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Home arrow Environment arrow Inflammatory Disorders of the Nervous System: Pathogenesis, Immunology, and Clinical Management
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Neuroimaging in Multiple Sclerosis

Computerized tomography (CT) neuroimaging for the first time revealed areas of decreased radiodensity in the brain as well as occasional enhancing brain and spinal cord lesions in MS. Interestingly, increasing brain atrophy, although reported early, was largely ignored by the MS community [43-45]. Comparative studies of CT and MRI revealed the relative strength of MRI in visualizing plaques as well as brain

Table 2.3 Prognostic indicators in MS [41, 42]

Favorable

Poor

Race

Caucasian

Black

Age at onset

Young (< 35 years)

Older (>35 years)

Gender

Female

Male

Tobacco abuse

No

Yes

First attack characteristics

Optic neuritis, sensory, unifocal

Motor, cerebellar, sphincter, multifocal incomplete

MRI lesion location

Cerebral

Spinal cord

Brain lesion burden

Low

High

Lesion enhancement on MRI

No

Yes

Recovery after relapse

Complete

Incomplete

Attack rate

Low

High (>2 in 1 year)

MS subtype

Relapsing

Progressive

Disability at 5 years

No

Yes

atrophy in MS [46-48]. In contrast to the limitations encountered with the use of CT, MRI has had an important impact on both the diagnosis and subsequent management of MS because of the relative ease which it can detect white matter lesions in the brain and spinal cord.

Investigators have sought brain MRI correlations with clinical symptoms of MS, prognosis of the illness, other laboratory findings, as well as with central nervous system pathology. Increased T2 signal, reflecting increases in water content of lesions in hemispheric white matter, was emphasized in earlier studies, but their presence correlates poorly with symptoms and neurological findings (Fig. 2.1a). In our initial experience with this imaging modality, we found that very early in the course of clinical disease, only half of patients with clinically definite MS did have cerebral white matter lesions [47, 49]. However, almost half of those that did not have plaques in their brains exhibited spinal cord lesions that were clearly evident [50]. While, not all cerebrospinal fluids (CSF) had “diagnostic” abnormalities, only 5% of patients did not have either brain MRI abnormality or significant CSF abnormality. In part, the difficulty with the MRI findings in these early studies was related to technical issues such as image slice thickness, noncontiguous sections, etc. Use of fluid-attenuated inversion recovery (FLAIR) sequences, which are easier to visualize, has been made practicable by advances in the hardware and software (Fig. 2.1b). Newer acquisition paradigms and the use of gadolinium to identify “active” inflammatory lesions, in particular, as well as continued hardware improvements have remarkably improved the quality and utility of MRI. However, not all patients with MS, particularly those with PPMS, exhibit white matter lesions in their cerebral hemispheres. The absence of MRI abnormality does not negate the diagnosis of MS [9]. We found that after 9-12 years, the same proportion of MS patients will have white matter lesions evidence by MRI and by pathology, however [47, 49]. In a recent presentation from the Cleveland Clinic, Dr. Robert Fox revealed that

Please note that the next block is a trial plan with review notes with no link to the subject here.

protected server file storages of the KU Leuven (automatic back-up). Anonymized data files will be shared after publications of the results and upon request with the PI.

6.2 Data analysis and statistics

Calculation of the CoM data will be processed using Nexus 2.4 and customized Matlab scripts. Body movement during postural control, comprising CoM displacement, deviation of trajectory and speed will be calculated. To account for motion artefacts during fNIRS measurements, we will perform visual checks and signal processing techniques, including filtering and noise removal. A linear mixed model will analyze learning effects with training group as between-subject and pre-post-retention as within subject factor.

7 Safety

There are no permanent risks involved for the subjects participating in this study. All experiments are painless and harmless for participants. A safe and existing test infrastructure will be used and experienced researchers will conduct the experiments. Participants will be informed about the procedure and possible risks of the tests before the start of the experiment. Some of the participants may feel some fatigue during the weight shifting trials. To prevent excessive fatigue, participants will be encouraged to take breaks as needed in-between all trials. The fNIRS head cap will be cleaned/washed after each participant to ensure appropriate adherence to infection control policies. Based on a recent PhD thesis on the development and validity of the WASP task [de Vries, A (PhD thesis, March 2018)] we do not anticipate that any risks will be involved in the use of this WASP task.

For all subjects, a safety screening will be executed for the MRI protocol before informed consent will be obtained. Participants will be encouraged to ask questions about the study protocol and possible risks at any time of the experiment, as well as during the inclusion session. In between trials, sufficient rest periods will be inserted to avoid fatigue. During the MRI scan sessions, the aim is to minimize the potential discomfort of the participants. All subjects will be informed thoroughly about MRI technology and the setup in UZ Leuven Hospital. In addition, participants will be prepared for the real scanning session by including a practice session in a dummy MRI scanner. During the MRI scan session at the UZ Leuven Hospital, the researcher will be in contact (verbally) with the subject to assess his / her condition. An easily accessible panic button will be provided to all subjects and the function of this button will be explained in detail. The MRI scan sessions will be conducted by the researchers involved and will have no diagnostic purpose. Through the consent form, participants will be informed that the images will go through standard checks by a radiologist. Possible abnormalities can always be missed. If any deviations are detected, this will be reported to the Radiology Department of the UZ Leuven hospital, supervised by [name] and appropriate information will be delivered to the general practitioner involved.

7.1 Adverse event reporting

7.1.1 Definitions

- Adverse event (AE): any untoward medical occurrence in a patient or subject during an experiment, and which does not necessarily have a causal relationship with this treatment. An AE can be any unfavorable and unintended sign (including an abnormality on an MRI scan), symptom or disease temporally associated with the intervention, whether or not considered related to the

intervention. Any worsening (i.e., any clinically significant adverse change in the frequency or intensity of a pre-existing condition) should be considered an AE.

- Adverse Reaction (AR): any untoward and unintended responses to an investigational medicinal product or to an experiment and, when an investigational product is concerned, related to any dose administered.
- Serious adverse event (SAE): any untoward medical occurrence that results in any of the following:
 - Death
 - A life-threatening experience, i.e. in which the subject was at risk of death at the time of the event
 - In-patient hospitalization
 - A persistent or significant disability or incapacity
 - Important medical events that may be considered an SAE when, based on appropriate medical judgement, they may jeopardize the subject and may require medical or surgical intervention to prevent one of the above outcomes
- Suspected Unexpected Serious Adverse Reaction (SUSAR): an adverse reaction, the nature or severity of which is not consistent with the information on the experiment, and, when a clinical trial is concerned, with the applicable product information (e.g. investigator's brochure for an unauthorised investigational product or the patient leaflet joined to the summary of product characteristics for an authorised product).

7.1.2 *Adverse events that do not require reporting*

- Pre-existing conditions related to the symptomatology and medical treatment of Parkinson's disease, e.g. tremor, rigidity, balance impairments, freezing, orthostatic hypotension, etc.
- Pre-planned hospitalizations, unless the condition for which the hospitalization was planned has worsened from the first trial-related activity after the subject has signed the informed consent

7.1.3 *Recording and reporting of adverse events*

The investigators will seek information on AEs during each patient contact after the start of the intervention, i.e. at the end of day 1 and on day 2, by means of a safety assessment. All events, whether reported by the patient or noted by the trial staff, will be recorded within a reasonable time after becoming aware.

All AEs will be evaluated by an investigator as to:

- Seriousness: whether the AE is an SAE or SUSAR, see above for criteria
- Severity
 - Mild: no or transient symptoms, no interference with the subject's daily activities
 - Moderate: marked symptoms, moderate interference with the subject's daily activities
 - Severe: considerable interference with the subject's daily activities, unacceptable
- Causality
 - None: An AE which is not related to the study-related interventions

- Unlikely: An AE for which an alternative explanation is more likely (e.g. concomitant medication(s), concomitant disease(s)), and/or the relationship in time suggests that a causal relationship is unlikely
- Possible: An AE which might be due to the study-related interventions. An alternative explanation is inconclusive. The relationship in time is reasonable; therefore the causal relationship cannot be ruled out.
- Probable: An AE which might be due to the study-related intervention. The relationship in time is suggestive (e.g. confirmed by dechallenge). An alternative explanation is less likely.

MRI scans of the brain of a 19-year-old woman with relapsing-remitting multiple sclerosis

Fig. 2.1 MRI scans of the brain of a 19-year-old woman with relapsing-remitting multiple sclerosis. Axial T2-weighted (a) and fluid-attenuated inversion recovery (b) views show hyperintense lesions in subcortical white matter. Axial T1-weighted postcontrast (c) of the same patient reveals an enhancing lesion, indicating the breakdown of the blood-brain barrier

approximately 20% of their well-documented patients with progressive MS did not have hemispheric white matter lesions at necropsy [50]. They do, however, have cortical as well as spinal cord, i.e., “corticospinal” involvement. Cortical involvement in MS is rarely evident with standard imaging parameters. Double inversion recovery is capable of documenting about 40% of the cortical lesions found in pathological study [51].